"Conscious of the responsibility to preserve the dignity of the departed it is therefore, with regret, not possible to agree to the request," courtiers said
Prince Dejatch Alemayehu of Abyssinia will remain buried in St. George's Chapel at Windsor Castle after Buckingham Palace refused a request to repatriate his body.
The update comes after his descendants asked the palace to make the move happen, the BBC reported on Monday.
“The Dean and Canons of Windsor are very sensitive to the need to honour the memory of Prince Alemayehu. However, they have been advised that it is very unlikely that it would be possible to exhume the remains without disturbing the resting place of a substantial number of others in the vicinity,” Buckingham Palace said in a statement shared with PEOPLE.
“Conscious of the responsibility to preserve the dignity of the departed it is therefore, with regret, not possible to agree to the request, but in recent years we have accommodated requests from Ethiopian delegations to visit St Georges and will continue to do so."
Prince Alemayehu was a 7-year-old orphan when he was taken to the U.K. in 1868. His father Tewodros II, Emperor of Abyssinia (modern-day Ethiopia), died by suicide after his troops were defeated by the British at the battle of Magdala. The British then took Tewodros’ wife Empress Tiruwork Wube and their young son, but she died during the journey.
According to the BBC, Queen Victoria took pity on the child when he came to the U.K. in June 1868. She arranged to support him financially and made Captain Tristram Speedy, who he traveled with from Africa, his guardian.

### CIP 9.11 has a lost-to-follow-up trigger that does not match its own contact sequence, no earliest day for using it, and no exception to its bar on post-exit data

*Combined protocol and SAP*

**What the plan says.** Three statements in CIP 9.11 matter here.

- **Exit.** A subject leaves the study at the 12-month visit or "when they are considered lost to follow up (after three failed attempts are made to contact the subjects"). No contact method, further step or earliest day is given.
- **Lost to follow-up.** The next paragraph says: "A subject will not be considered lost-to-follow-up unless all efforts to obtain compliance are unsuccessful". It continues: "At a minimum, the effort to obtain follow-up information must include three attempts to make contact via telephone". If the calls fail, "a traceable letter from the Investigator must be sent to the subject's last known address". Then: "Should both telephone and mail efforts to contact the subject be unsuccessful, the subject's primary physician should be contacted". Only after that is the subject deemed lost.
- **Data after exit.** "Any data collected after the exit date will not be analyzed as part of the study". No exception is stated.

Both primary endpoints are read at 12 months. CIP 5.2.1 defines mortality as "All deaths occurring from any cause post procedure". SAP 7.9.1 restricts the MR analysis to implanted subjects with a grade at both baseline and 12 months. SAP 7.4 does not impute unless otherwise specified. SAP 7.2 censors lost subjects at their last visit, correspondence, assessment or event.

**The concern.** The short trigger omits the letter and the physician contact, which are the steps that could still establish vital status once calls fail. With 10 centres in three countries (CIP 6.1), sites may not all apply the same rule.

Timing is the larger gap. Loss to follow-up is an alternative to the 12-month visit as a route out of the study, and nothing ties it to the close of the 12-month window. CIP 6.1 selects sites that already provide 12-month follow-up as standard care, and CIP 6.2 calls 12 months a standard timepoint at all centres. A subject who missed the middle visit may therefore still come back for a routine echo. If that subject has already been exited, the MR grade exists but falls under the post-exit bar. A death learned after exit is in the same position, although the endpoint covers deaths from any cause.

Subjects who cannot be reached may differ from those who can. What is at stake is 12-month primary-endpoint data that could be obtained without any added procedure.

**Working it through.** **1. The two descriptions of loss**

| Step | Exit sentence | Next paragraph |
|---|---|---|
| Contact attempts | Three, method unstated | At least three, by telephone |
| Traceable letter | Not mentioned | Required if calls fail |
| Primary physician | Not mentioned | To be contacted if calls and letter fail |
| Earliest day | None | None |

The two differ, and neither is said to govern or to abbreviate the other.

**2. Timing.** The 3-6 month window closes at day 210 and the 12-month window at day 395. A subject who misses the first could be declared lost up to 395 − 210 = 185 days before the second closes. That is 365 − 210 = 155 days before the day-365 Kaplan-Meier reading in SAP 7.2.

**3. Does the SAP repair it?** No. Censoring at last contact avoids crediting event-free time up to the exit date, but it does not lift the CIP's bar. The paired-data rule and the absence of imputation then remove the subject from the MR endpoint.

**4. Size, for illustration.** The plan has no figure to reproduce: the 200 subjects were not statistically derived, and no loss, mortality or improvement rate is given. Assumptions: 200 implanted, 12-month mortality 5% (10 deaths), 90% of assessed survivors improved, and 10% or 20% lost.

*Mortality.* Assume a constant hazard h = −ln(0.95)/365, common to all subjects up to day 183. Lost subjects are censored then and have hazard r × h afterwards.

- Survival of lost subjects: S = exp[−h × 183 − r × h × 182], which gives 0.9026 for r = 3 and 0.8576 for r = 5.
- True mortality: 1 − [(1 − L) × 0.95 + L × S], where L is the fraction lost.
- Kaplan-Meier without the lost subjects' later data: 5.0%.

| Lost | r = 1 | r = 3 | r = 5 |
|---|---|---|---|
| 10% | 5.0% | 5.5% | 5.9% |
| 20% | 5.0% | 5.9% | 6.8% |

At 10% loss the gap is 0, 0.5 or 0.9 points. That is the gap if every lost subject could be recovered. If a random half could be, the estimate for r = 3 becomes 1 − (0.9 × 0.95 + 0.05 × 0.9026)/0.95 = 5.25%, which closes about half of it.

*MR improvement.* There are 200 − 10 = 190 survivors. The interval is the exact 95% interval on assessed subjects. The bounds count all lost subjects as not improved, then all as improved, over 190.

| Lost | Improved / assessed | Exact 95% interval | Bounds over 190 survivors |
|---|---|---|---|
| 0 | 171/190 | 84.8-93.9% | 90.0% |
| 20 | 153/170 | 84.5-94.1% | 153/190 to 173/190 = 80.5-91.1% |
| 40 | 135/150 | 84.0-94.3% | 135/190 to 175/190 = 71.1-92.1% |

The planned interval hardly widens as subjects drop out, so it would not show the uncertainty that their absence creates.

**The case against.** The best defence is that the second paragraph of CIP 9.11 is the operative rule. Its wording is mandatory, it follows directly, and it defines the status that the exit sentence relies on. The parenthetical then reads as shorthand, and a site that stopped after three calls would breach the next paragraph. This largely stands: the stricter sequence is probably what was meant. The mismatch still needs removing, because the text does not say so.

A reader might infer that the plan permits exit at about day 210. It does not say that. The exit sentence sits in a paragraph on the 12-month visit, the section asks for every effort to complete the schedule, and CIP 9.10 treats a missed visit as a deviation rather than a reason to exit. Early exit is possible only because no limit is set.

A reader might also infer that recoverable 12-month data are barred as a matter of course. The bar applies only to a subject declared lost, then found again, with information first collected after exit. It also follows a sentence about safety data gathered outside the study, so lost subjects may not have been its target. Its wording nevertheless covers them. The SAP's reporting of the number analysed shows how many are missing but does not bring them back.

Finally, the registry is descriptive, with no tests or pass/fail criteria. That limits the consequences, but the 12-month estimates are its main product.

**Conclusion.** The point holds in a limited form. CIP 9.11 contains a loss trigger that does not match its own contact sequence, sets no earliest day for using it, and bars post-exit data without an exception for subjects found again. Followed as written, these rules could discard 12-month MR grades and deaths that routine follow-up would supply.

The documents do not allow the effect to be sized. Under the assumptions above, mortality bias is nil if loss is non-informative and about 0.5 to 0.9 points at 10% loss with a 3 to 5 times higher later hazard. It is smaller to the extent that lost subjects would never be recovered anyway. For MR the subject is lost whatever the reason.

Prince Alemayehu was later educated in the U.K., including at Royal Military Academy Sandhurst. He died of pleurisy at age 18 in 1879 and was buried at St. George’s Chapel, the final resting place for generations of British royalty, at Queen Victoria’s request. Alemayehu is interred in the catacombs west of St. George’s Chapel, the church states.
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"Emotionally, most people who get to know Alemayehu’s story feel his remains should be returned. He made it so clear before he died that he wanted to go back,” Andrew Heavens, who explored the prince’s story in The Prince and the Plunder, told NBC News. The author added that the palace could better shed light on why the remains can’t be returned.
"We want his remains back as a family and as Ethiopians because that is not the country he was born in," Fasil Minas, a royal descendant of Alemayehu, told BBC. "It was not right for him to be buried in the U.K.”
There have been calls for the body of Prince Alemayehu to be repatriated in the past. President Girma Wolde-Giorgis of Ethiopia sent a request to Queen Elizabeth in 2007, Reuters reported, but no change came.
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